Hangzhou, China’s G20 host city, sold over $1 billion worth of homes on Sunday

Where amazing things happen overnight.
Where amazing things happen overnight.
Image: Reuters/Stringer
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Earlier this month, the world’s state leaders attended the G20 summit in the eastern Chinese city of Hangzhou, about 100 miles from Shanghai. Their arrival was accompanied by an ephemeral blue sky, and appears to have been followed by a property boom.

On Sunday (Sept. 18), 5,105 homes were sold in Hangzhou’s downtown, a record number for a single day in the second-tier city, figures (link in Chinese) from local housing authorities show. More than 3,200 were new homes and 1,800 were pre-owned.

Here’re some figures that help to put that into context: In August, the average new home price in Hangzhou was 181,00 yuan per square meters ($250 per sq ft), and the average unit sold was 100 sq m, according to data compiled by Shanghai’s E-house China R&D Institute, which tracks China’s property market.  Using those averages, Sept. 18’s total home sales could be worth 9.2 billion yuan (about $1.4 billion). That is one third of August’s total new home sales.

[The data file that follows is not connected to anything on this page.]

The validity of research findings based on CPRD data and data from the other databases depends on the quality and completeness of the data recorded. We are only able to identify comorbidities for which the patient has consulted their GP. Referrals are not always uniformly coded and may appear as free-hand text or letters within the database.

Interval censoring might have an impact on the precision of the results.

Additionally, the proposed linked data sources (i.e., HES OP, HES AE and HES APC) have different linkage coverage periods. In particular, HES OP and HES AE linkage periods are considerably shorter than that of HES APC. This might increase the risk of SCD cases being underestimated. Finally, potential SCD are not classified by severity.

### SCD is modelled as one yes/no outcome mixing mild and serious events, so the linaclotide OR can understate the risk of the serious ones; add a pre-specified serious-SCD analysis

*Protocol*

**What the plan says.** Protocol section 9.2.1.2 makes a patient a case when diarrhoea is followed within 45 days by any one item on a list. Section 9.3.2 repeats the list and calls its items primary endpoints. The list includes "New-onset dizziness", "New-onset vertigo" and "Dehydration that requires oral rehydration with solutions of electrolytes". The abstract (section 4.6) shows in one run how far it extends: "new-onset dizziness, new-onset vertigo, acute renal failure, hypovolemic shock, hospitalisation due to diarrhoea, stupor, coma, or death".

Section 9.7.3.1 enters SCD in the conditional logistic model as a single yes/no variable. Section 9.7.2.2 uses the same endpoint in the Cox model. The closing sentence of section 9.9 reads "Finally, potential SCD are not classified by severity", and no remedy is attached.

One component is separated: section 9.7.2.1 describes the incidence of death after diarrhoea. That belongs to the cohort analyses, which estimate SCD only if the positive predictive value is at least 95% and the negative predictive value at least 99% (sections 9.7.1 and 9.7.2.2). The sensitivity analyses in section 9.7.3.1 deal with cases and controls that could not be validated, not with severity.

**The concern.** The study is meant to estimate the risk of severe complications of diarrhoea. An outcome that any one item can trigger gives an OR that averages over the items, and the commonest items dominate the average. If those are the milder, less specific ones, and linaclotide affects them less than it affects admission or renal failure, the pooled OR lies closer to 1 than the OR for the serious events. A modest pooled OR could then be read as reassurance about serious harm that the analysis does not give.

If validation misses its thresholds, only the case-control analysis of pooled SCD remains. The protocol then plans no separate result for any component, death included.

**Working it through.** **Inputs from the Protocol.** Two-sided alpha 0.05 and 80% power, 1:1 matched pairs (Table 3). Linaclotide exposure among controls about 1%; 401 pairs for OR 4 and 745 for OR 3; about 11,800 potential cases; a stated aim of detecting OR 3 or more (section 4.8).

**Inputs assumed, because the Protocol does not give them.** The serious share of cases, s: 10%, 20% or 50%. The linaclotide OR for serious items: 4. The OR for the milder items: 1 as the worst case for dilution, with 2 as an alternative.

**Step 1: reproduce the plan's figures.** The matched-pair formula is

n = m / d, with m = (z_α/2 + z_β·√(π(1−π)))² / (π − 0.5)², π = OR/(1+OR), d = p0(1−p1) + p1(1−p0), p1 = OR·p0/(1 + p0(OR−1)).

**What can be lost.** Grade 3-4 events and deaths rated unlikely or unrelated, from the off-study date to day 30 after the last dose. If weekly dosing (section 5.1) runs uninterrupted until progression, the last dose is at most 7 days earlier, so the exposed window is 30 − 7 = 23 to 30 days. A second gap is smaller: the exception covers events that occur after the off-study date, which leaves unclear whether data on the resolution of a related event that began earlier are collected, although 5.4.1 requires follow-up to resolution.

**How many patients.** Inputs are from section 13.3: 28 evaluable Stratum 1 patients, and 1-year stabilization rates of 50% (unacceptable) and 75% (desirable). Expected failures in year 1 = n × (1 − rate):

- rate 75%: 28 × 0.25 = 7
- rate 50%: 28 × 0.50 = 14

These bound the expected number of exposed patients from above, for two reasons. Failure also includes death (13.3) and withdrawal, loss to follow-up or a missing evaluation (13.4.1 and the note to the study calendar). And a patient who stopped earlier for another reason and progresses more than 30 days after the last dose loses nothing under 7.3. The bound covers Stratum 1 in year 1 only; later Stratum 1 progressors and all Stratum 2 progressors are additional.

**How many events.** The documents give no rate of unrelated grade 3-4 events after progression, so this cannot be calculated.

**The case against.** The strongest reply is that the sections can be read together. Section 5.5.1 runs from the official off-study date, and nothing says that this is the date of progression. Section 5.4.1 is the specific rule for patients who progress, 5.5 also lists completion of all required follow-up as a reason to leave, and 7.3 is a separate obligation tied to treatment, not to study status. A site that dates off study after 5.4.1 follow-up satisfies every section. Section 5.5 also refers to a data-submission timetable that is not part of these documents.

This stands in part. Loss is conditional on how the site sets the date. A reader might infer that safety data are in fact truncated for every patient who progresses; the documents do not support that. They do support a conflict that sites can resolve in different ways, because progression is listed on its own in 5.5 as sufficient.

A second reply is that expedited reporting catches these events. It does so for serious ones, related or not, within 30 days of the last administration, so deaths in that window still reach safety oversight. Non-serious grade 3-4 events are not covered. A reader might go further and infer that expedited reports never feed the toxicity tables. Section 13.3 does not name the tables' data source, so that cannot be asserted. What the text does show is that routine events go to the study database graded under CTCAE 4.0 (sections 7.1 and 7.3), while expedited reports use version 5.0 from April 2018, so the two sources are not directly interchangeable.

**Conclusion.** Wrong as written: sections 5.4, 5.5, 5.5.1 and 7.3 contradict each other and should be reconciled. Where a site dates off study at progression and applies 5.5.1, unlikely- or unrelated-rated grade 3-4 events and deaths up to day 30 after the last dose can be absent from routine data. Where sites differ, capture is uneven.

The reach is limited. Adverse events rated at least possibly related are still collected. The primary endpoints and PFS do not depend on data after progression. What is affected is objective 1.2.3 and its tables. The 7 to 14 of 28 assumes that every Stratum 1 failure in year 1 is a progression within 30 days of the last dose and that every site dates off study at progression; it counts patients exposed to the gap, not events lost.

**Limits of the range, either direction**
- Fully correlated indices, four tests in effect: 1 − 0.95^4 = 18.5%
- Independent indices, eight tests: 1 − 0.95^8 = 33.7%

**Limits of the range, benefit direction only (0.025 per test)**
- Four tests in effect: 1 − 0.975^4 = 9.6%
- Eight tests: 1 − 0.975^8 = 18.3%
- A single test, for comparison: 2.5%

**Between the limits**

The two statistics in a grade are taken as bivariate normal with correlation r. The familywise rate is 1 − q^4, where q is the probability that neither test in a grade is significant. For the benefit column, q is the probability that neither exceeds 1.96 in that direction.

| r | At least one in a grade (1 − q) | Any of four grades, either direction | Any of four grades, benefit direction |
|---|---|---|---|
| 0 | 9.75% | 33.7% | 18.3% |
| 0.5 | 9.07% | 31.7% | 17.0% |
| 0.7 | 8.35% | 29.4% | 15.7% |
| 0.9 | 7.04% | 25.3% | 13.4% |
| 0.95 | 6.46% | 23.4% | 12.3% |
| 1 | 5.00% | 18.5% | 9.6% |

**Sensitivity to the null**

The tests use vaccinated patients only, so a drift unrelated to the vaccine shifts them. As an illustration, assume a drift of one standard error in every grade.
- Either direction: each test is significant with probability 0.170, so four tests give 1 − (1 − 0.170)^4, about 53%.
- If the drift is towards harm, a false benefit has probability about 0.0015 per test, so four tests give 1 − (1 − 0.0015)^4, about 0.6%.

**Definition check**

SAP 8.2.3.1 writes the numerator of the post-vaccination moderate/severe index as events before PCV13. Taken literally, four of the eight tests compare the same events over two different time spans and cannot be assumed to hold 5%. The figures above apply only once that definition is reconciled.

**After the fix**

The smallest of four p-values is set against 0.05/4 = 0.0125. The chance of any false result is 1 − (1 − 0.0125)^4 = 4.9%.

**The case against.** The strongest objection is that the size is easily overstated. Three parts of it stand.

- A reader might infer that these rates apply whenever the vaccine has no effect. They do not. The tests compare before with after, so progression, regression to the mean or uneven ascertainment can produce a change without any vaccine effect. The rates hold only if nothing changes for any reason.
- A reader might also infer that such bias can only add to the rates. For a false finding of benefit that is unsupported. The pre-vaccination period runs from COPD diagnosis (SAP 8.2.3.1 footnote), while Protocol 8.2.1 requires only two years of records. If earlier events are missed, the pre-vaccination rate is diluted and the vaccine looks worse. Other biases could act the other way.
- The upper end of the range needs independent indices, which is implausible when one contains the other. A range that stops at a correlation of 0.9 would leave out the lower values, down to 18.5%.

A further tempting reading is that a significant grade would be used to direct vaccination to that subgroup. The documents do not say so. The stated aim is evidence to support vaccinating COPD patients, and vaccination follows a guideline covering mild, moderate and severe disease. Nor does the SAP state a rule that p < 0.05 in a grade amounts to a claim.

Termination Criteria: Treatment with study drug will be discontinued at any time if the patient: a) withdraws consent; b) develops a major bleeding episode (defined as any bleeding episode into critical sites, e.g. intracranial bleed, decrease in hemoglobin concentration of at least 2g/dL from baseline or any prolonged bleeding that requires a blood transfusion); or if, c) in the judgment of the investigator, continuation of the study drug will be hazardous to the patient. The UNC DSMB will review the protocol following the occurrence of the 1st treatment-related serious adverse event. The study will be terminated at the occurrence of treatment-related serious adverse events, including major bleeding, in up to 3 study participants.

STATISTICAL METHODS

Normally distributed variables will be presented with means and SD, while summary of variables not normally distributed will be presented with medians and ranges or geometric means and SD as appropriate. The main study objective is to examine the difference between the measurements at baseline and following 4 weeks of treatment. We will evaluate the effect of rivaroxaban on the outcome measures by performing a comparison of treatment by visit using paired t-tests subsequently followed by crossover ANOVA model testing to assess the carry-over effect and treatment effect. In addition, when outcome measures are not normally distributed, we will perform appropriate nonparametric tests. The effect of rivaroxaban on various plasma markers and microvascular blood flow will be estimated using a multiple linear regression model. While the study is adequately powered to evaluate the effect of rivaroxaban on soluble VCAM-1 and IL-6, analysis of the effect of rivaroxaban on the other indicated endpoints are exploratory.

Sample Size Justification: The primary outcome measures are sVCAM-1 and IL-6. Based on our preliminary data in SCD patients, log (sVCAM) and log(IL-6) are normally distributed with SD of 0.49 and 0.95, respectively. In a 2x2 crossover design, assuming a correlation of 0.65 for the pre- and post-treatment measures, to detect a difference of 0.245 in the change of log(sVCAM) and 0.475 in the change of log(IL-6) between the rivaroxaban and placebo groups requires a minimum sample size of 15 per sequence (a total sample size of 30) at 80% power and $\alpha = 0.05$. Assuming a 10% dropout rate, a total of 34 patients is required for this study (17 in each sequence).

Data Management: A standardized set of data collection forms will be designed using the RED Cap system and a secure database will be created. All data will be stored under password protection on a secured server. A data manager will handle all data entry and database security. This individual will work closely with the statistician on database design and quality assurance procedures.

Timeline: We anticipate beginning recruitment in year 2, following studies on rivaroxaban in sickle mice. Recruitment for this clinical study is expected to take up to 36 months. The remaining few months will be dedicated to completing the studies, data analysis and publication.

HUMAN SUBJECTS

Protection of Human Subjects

The overnight buying frenzy came after hastily-called government controls over Hangzhou’s housing market were announced. On Sunday, the city’s housing department said at around 5pm that families who are not registered as Hangzhou residents and already own one or more homes in the city (excluding six suburbs) would be banned from buying another home in the area. The restriction goes into effect (link in Chinese) today (Sept. 19).

Homebuyers lined up at developers’ sales outposts in Hangzhou until midnight, and some sales agents rushed to Shanghai overnight—with their POS machines—to secure deals with clients, state newspaper Guangming Daily reported (link in Chinese).

Non-local residents made up of 34% of Hangzhou’s home sales in August, rising to 39% in the first week after the G20 meeting, the city’s housing department said in an interpretation (link in Chinese) of the new sales restriction. The successful G20 summit attracted more non-local homebuyers to Hangzhou. There is a “sign” of over-investment and speculation, Yu Xiaofeng, a professor with Zhejiang University of Technology’s real-estate studies center, noted in the official interpretation.

The average new-home price in Hangzhou increased 22% in August from a year earlier, outpacing the 9.2% average  growth in 70 major cities surveyed by the National Bureau of Statistics (link in Chinese). China’s latest lending data also show that over half of new bank loans were funneled to homebuyers last month. China’s new housing boom is now rippling into second-tier cities as authorities from Xiamen, Suzhou, and Wuhan tighten controls over second-home purchases earlier.

These sales restriction policies will “exacerbate the market panic… and even raise prices” in the short term, said Yan Yuejing, research director at E-house China R&D Institute. But over the long term, home-sales volumes will go down and prices will remain steady, he said.

Tom Tsui contributed reporting.